Allan Massie: Finn Russell raises my hopes for Scotland

The play of Scotland stand-off Finn Russell is reminiscent of illustrious predecessors Gregor Townsend and John Rutherford. Picture: SNS

The play of Scotland stand-off Finn Russell is reminiscent of illustrious predecessors Gregor Townsend and John Rutherford. Picture: SNS

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Unquenched by experience, hope springs eternal in the Scottish rugby supporter’s breast. It has had to. Things would have been intolerable otherwise in the long winter we have lived through since that joyous day in Paris when Scotland ran riot against France and won the last Five Nations title.That was in 1999, when Zander Fagerson wasn’t yet in primary school, and when, for all I know, Finn Russell had not yet handled a rugby ball.

Of course there have been good moments in the intervening years, and players who became heroes to the next generation. But the fact is that we have been in the doldrums, regarded too often with condescending pity by southern journalists.

Could this be about to change? May the long hoped-for dawn break in 2017? It’s just possible. Here’s a straw in the wind. Last Monday a London newspaper published its European team of the week-end: seven of the selected XV came from Glasgow: Stuart Hogg, Tommy Seymour, Alex Dunbar, Finn Russell, Ali Price, Jonny Gray and Josh Strauss. Such newspaper selections are of course frivolous in that they can never be tested. Nevertheless they are not entirely insignificant; the straw is being blown on a 
prevailing wind. The message is that we really have some remarkably fine players here in Scotland.

As a TV summariser at Scotstoun, Austin Healey announced his membership of the Finn Russell Appreciation Society; and quite right too. Finn’s two matches against Racing 92 were remarkable, not only for his flair and invention and the way he ghosts through defences, but also for his command of the game. He is playing as well as his mentor Gregor Townsend did in the late 90s and John Rutherford in the middle 80s. International teams rarely do well – Scottish ones almost never – without a fly-half who asks questions which the opposition find difficulty in answering; and this is what Russell is doing now.

There are other substantial reasons for optimism. In his three years in charge Vern Cotter has given opportunities to a great many players, probably three full XVs worth. I reckon he now knows what, barring injuries, his best line-up is. So he may be able to field a settled side in the Six Nations, or as near to one as is possible nowadays. Professional clubs have to practise rotation, but you want to avoid having to do this over the weeks of the Six Nations tournament. With luck Cotter will have a more or less settled team, composed of players who now know what it is to win big matches – and what it takes to do so. I don’t think they will be overawed by anyone.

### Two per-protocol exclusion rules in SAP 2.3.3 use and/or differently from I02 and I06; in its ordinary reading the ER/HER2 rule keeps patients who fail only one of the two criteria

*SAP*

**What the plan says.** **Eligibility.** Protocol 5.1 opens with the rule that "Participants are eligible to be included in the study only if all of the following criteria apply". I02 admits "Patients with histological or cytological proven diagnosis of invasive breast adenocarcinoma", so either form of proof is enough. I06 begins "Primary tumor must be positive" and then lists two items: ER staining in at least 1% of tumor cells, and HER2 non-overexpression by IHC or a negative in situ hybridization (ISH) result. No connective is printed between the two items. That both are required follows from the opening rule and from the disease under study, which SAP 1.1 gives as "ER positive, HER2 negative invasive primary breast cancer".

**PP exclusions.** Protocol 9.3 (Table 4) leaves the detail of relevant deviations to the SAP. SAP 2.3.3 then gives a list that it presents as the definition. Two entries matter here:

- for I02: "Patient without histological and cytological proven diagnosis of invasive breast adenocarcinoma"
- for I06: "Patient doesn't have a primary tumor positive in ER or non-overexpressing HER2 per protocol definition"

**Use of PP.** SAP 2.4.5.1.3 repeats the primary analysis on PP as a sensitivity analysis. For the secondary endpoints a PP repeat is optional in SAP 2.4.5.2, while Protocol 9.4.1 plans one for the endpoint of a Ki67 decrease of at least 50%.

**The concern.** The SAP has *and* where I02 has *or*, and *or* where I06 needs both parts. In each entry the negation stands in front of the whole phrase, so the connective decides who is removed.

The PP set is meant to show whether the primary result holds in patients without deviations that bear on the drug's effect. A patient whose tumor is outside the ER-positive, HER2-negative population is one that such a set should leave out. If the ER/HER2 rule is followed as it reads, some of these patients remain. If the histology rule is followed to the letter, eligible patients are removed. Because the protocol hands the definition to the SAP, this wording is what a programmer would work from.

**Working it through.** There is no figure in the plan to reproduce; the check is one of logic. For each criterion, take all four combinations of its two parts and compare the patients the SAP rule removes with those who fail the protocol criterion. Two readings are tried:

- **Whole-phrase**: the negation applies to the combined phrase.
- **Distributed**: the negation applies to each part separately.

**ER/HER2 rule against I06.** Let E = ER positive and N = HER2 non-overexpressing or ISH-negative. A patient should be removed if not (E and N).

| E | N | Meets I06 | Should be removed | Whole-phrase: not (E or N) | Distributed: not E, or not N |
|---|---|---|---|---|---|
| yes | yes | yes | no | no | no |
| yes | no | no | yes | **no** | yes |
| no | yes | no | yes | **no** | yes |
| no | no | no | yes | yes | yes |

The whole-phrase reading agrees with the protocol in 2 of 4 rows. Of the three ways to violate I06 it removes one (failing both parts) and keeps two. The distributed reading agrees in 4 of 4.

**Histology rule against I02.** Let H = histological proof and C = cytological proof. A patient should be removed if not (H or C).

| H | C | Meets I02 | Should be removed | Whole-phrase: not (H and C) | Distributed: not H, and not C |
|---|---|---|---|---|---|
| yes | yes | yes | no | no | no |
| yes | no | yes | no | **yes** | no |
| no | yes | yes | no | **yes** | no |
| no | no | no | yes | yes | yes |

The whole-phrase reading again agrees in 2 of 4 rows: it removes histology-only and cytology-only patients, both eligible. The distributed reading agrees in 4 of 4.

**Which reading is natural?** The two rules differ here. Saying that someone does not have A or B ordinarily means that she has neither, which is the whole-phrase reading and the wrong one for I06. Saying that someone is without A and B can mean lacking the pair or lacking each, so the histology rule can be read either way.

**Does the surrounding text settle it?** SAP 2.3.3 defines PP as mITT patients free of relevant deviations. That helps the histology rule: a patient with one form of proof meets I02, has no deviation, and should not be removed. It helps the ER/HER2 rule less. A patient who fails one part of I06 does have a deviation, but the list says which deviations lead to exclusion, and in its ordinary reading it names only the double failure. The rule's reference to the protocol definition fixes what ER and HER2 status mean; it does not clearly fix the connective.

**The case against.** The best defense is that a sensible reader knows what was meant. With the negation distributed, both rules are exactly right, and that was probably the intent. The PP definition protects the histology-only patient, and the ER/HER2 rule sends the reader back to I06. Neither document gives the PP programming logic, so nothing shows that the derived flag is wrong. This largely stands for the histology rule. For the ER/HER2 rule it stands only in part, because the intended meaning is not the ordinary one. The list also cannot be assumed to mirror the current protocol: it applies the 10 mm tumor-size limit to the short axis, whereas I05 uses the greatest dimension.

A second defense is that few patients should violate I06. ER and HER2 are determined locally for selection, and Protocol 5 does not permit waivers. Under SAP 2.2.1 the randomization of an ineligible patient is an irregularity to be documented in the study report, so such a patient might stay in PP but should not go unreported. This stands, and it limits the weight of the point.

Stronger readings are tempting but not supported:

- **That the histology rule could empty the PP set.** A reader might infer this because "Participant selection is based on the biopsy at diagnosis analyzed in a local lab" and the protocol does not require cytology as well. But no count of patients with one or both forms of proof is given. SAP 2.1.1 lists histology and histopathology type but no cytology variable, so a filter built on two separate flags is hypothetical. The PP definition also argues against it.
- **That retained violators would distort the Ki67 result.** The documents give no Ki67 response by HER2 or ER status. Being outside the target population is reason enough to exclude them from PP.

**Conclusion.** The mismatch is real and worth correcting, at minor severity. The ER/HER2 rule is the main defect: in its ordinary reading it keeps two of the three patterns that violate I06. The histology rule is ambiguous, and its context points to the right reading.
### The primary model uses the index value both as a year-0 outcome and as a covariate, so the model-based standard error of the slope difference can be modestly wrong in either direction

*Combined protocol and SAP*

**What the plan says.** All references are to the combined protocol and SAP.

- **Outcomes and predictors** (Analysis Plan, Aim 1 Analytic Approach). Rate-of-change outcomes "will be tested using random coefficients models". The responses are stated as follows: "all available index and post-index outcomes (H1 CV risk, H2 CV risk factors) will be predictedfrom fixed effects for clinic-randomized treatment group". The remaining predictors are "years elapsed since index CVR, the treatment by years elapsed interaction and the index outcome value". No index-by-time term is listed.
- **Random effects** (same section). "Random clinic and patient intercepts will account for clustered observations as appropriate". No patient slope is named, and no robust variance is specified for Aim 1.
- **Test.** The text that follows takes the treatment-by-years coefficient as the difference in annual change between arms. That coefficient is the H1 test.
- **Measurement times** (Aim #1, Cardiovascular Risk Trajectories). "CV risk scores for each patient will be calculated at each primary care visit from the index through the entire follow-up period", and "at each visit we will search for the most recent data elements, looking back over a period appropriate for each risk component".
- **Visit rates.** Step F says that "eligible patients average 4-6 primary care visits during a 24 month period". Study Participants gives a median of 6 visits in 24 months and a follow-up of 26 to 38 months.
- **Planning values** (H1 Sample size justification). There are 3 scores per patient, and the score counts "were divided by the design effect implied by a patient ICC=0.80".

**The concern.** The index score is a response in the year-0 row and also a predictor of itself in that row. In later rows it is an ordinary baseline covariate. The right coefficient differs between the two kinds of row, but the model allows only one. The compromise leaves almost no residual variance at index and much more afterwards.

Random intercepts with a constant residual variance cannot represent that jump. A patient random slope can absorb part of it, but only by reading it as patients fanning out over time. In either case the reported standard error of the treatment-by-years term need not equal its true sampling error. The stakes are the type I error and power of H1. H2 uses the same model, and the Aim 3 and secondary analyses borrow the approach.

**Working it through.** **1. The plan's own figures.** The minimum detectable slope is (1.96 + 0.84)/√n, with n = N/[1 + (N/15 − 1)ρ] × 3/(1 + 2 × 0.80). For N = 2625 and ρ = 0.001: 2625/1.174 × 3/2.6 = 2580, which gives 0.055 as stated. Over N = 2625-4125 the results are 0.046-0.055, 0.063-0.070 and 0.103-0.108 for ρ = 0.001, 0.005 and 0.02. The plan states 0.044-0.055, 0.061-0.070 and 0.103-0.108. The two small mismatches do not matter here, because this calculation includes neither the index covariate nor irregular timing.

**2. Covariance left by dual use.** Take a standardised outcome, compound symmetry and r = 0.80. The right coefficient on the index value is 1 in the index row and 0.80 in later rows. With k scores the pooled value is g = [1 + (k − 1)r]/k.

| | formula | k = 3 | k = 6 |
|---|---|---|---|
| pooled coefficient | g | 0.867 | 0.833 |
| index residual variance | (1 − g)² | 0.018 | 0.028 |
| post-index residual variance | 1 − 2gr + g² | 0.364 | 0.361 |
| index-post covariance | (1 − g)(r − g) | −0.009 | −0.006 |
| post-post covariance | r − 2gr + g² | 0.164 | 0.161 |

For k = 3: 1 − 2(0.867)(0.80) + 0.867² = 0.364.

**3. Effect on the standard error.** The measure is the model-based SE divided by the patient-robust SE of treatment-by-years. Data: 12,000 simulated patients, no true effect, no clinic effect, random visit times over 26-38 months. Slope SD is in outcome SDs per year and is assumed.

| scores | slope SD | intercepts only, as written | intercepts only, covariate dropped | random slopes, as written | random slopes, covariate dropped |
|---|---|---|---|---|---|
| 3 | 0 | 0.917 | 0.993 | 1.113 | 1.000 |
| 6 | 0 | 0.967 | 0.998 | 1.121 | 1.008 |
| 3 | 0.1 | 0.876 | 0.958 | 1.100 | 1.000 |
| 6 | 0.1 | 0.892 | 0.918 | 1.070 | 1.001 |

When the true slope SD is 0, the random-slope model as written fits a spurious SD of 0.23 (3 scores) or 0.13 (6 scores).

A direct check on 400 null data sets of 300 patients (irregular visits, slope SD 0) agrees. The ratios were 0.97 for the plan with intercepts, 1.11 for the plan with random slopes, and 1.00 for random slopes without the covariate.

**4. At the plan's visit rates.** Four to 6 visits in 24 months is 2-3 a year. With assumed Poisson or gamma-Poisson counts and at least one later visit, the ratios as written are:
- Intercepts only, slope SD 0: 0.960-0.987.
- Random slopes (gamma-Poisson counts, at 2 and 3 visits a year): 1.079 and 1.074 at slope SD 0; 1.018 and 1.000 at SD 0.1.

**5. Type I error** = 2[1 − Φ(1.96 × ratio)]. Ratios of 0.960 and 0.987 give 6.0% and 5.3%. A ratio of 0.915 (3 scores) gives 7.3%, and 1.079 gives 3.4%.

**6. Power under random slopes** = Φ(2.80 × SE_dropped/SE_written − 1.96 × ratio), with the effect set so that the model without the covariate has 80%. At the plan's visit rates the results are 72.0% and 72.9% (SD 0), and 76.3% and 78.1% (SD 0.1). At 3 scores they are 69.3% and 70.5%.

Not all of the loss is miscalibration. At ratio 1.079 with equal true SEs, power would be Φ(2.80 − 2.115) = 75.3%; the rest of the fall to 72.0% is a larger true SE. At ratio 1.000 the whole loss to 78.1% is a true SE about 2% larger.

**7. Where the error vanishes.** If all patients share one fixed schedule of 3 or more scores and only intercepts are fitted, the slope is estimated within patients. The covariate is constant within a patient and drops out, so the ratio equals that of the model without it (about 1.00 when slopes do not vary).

That’s the good news, the reason for thinking that at long last our winter may be over. Of course if you flip the coin, things look a bit different. We have improved and are still improving, but so – dammit – are our rivals. 
Everyone says every year that the first match of the tournament is vital; it puts you on the front foot if you win, on the back foot otherwise. We play Ireland first, and the way Ireland played in the autumn and the Irish provinces are playing now makes this a very tough assignment, even at Murrayfield. Irish rugby has never flown higher than it is flying today. They may well, at their best, be the best team in the Northern Hemisphere; certainly I don’t expect to see them lose in Dublin, even against Eddie Jones’s rampant England.

And there’s the rub. Ireland and England are both outstanding; this is the best England team since Clive Woodward’s World Cup winners in 2003. Then, with the astute and vastly experienced Guy Noves in charge, France seem to be rousing themselves from their long sleep. (Moreover – all credit to the French Federation – they have just announced that in future they will no longer pick foreigners qualified by a mere three years’ residency; henceforth a French passport will be required.) Then Italy, too, may be stirring; they beat South Africa, and, even though this autumn’s South African side was perhaps the weakest ever to have worn the famous dark green jersey, this suggested that, at least in Rome, Italy will be tough nuts in February and March. Wales had a dreary and disappointing November, nevertheless won three of their four matches, and are usually better in the Spring.

Consequently one must conclude that this looks like being the most competitive Six Nations ever. We may indeed have our strongest team since 1999 – and, like that one, it’s a team capable of scoring tries against anyone; but it’s going to face some very severe tests. An appetising prospect of course. Meanwhile we also have Glasgow’s European performances to delight in, and Edinburgh’s somewhat more helter-skelter progress in the Challenge Cup. Before these tournaments resume, we have the first leg of the Inter-City, a match which may allow connoisseurs of the unfairly-reviled set scrum to relish a battle royal between Alasdair Dickinson, happily fit again and raring for action, and young Fagerson.

Merry Christmas.

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